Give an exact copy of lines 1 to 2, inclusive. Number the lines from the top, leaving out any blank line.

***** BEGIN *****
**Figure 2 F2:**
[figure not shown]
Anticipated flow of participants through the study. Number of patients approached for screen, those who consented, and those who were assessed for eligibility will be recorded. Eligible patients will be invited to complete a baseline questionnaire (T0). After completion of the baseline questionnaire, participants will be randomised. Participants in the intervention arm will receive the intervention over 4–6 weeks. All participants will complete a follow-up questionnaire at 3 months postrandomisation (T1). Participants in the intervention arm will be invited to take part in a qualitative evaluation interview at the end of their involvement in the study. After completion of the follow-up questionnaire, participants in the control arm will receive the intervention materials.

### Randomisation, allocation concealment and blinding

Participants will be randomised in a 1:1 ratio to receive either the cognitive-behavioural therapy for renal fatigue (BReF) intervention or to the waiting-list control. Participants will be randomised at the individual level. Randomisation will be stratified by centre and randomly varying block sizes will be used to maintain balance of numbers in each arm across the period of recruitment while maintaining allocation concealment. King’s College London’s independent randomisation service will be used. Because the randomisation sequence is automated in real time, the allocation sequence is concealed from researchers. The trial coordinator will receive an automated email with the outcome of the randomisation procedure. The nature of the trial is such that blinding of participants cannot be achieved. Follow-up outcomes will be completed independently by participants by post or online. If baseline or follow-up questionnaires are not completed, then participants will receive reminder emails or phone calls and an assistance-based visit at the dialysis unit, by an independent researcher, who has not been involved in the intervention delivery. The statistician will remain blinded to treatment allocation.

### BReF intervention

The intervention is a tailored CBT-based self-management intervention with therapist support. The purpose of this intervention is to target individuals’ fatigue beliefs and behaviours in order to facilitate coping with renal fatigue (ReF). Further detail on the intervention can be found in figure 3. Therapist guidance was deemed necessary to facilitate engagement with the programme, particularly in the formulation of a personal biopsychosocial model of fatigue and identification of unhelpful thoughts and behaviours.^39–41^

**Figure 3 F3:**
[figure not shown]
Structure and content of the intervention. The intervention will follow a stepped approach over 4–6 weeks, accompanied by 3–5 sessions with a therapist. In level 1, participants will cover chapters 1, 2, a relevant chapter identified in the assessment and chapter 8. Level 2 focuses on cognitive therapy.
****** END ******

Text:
**Figure 2 F2:**
[figure not shown]